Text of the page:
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Bioinspired Mechanically Adaptive Polymer Nanocomposites with Water-Activated Shape-Memory Effect

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New biomimetic, stimuli-responsive mechanically adaptive nanocomposites, which change their mechanical properties upon exposure to water and display a water-activated shape-memory effect, were investigated. These materials were produced by introducing rigid cotton cellulose nanowhiskers (CNWs) into a rubbery polyurethane (PU) matrix.

Perspectives

This effect is the result of competitive hydrogen bonding between water and CNWs, which reduces the hydrogen bonding between the CNWs and weakens the CNW network that drives the reinforcement in the dry state. The mechanically adaptive behavior and high elasticity of the wet materials are the basis for a shape-memory effect that uses water as the stimulus. Polarized Raman spectroscopy revealed that in the temporary shape, generated by stretching and drying water-swollen nanocomposites, the CNWs display a significant level of uniaxial orientation.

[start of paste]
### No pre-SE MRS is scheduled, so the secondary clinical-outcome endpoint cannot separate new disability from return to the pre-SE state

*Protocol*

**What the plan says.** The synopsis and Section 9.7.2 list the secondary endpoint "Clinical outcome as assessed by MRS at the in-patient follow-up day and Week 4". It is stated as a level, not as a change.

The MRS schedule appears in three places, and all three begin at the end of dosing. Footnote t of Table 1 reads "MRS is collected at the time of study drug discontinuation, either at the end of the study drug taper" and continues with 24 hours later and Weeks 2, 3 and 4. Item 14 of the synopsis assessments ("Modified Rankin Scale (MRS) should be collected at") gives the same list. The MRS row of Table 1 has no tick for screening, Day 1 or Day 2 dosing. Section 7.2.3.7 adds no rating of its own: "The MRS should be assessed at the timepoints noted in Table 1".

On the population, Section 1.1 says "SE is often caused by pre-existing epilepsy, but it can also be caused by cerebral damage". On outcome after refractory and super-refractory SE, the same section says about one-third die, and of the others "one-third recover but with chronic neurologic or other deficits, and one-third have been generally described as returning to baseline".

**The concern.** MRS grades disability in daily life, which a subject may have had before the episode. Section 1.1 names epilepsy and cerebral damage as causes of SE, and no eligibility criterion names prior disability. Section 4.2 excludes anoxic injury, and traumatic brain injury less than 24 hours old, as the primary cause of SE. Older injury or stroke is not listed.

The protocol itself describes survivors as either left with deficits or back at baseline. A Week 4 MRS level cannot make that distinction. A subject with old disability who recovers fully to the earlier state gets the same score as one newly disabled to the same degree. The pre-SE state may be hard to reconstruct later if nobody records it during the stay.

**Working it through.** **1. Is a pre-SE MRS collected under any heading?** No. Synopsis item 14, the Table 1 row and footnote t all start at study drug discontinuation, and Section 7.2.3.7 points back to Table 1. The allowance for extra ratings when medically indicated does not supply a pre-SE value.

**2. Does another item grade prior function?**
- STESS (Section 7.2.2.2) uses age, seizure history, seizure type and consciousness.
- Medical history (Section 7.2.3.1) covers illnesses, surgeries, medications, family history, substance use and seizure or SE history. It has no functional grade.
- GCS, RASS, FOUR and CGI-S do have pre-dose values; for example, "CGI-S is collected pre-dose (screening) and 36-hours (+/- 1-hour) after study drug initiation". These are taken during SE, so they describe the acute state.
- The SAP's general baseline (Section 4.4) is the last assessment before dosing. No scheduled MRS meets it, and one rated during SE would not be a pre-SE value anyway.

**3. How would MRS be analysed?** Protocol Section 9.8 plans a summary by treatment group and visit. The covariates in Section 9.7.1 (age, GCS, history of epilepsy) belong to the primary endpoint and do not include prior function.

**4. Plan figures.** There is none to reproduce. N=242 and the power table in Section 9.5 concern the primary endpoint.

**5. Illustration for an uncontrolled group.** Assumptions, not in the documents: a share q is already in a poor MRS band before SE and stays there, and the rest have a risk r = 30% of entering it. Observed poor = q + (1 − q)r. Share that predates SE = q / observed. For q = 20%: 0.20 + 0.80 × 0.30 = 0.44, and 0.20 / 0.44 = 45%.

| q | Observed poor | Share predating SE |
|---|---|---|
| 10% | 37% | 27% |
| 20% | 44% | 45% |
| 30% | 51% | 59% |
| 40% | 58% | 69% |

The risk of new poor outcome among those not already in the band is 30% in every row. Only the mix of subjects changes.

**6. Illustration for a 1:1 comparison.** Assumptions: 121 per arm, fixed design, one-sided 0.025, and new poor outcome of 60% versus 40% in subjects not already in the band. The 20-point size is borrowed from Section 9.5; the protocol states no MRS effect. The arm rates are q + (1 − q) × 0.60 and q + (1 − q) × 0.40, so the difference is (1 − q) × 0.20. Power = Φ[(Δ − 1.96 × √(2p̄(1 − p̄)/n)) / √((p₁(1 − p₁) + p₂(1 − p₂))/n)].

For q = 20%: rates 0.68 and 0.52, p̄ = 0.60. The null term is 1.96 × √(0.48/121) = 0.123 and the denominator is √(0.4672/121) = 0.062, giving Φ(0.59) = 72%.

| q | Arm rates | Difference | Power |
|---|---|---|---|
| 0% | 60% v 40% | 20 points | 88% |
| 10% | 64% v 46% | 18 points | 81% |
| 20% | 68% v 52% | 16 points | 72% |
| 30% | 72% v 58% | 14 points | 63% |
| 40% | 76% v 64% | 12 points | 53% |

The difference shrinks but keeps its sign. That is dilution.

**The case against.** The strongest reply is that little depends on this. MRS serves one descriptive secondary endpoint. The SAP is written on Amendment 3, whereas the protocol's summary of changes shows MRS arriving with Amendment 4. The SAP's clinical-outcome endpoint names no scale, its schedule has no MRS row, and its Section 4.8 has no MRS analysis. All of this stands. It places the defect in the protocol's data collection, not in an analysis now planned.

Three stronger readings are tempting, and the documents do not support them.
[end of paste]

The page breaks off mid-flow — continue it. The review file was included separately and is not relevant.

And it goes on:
Dr Pratheep K Annamalai
University of Queensland

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This page is a summary of: Bioinspired Mechanically Adaptive Polymer Nanocomposites with Water-Activated Shape-Memory Effect, Macromolecules, September 2011, American Chemical Society (ACS), DOI: 10.1021/ma201502k.
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